Circle vs. Sphere

Circle vs. Sphere — Is There a Difference?
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Difference Between Circle and Sphere

Circlenoun

A plane curve everywhere equidistant from a given fixed point, the center.

Spherenoun

(Mathematics) A three-dimensional surface, all points of which are equidistant from a fixed point.

Circlenoun

A planar region bounded by a circle.

Spherenoun

A spherical object or figure.

Circlenoun

Something, such as a ring, shaped like such a plane curve.

Spherenoun

A celestial body, such as a planet or star.

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Circlenoun

A circular or nearly circular course, circuit, or orbit:a satellite's circle around the earth.

Spherenoun

The sky, appearing as a hemisphere to an observer

the sphere of the heavens.

Circlenoun

A traffic circle.

Spherenoun

Any of a series of concentric, transparent, revolving globes that together were once thought to contain the moon, sun, planets, and stars.

Circlenoun

A series or process that finishes at its starting point or continuously repeats itself; a cycle.

Spherenoun

A range or extent of knowledge, interest, or activity

a problem that falls within the sphere of biophysics.
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Circlenoun

A group of people sharing an interest, activity, or achievement:well-known in artistic circles.

Spherenoun

A social level or part of society or group

knew few people beyond his partner's sphere.

Circlenoun

A territorial or administrative division, especially of a province, in some European countries.

Spherenoun

A range of power or influence

within the sphere of the empire.

Circlenoun

A sphere of influence or interest; domain.

Sphereverb

To form into a sphere.

Circlenoun

(Logic)A vicious circle.

Sphereverb

To put in or within a sphere.

Circleverb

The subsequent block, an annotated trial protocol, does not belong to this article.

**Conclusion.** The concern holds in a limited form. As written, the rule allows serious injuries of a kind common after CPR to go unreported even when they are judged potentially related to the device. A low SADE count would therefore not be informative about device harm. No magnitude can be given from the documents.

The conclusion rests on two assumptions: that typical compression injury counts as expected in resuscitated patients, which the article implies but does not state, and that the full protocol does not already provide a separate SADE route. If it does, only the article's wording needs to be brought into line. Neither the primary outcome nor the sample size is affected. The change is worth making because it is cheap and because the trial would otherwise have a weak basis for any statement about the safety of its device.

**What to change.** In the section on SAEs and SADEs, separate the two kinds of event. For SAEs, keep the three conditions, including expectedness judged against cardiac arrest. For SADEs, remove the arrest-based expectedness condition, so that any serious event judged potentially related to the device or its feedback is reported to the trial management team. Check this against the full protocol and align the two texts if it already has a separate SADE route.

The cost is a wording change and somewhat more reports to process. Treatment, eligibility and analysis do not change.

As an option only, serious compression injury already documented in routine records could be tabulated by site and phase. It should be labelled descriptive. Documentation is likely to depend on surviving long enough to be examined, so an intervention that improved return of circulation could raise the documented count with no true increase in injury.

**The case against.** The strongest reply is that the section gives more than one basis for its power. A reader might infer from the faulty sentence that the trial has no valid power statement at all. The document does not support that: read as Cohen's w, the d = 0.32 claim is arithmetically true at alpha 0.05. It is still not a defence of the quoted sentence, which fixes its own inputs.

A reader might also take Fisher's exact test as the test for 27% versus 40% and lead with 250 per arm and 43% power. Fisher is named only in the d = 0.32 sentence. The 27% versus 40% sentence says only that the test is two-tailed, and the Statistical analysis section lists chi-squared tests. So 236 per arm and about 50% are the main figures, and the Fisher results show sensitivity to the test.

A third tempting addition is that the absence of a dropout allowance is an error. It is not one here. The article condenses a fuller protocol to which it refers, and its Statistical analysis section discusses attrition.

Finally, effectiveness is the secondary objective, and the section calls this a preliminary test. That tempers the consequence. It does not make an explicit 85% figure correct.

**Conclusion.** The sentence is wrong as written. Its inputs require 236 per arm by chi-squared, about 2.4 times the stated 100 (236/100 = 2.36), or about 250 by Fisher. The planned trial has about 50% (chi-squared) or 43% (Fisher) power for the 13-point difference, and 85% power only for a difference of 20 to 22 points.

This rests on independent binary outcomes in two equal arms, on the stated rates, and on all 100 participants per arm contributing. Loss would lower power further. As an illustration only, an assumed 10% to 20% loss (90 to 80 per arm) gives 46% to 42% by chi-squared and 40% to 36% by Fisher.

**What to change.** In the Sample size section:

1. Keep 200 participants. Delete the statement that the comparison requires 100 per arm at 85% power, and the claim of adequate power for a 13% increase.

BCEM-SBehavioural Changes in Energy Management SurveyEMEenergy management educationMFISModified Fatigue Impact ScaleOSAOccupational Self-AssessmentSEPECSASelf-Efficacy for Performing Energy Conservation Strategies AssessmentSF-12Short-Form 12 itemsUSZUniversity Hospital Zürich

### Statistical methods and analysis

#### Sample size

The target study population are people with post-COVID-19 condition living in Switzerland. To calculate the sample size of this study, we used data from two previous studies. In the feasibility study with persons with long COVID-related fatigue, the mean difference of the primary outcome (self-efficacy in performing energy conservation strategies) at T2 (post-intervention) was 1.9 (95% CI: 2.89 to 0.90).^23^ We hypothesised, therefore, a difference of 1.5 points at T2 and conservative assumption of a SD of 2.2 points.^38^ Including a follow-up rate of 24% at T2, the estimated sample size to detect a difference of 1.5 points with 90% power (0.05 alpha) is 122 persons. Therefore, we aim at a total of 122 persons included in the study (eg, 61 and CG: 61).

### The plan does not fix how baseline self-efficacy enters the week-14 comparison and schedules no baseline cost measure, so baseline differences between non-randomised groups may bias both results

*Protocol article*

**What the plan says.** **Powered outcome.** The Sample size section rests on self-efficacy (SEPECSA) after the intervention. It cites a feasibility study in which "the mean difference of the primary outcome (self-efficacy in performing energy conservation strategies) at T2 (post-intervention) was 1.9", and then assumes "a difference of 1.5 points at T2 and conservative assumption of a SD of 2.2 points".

To make or form a circle around:The hedge circles the fountain.

Spherenoun

(mathematics) A regular three-dimensional object in which every cross-section is a circle; the figure described by the revolution of a circle about its diameter .

Circleverb

To move in a circle around:The ship circled the island.

Spherenoun

A spherical physical object; a globe or ball.

Circleverb

To move in a circle.

Spherenoun

The apparent outer limit of space; the edge of the heavens, imagined as a hollow globe within which celestial bodies appear to be embedded.

Circlenoun

(geometry) A two-dimensional geometric figure, a line, consisting of the set of all those points in a plane that are equally distant from a given point (center).

The set of all points (x, y) such that (x-1)2 + y2r2 is a circle of radius r around the point (1, 0).

Spherenoun

Any of the concentric hollow transparent globes formerly believed to rotate around the Earth, and which carried the heavenly bodies; there were originally believed to be eight, and later nine and ten; friction between them was thought to cause a harmonious sound (the music of the spheres).

Circlenoun

A two-dimensional geometric figure, a disk, consisting of the set of all those points of a plane at a distance less than or equal to a fixed distance (radius) from a given point.

Spherenoun

(mythology) An area of activity for a planet; or by extension, an area of influence for a god, hero etc.

Circlenoun

Any thin three-dimensional equivalent of the geometric figures.

Put on your dunce-cap and sit down on that circle.

Spherenoun

(figuratively) The region in which something or someone is active; one's province, domain.

Circlenoun

A curve that more or less forms part or all of a circle.

move in a circle

Spherenoun

(geometry) The set of all points in three-dimensional Euclidean space (or n-dimensional space, in topology) that are a fixed distance from a fixed point .

Circlenoun

Orbit.

Spherenoun

(logic) The extension of a general conception, or the totality of the individuals or species to which it may be applied.